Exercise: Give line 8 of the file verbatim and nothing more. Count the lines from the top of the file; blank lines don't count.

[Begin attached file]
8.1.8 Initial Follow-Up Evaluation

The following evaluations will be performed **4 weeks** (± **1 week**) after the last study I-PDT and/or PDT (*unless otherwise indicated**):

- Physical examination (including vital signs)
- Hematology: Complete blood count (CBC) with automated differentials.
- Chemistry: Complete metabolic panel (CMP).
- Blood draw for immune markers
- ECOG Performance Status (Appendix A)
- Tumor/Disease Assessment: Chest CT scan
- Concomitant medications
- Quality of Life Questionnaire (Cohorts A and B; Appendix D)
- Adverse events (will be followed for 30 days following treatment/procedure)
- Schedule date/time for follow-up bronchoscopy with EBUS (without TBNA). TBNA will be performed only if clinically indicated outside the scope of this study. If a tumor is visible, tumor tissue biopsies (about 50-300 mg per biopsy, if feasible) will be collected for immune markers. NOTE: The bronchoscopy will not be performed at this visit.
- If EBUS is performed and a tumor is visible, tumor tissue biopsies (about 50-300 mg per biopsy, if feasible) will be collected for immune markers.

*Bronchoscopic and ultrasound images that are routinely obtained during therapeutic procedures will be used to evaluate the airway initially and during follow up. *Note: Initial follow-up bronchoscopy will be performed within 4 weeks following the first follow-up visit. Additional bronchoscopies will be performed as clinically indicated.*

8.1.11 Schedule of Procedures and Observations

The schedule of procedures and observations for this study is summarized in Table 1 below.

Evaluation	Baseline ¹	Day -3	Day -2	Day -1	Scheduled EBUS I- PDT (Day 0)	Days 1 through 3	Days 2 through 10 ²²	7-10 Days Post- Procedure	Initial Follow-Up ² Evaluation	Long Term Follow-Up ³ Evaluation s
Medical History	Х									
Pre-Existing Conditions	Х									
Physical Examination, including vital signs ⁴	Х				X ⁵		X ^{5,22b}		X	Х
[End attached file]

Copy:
- Tumor/Disease Assessment: Chest CT scan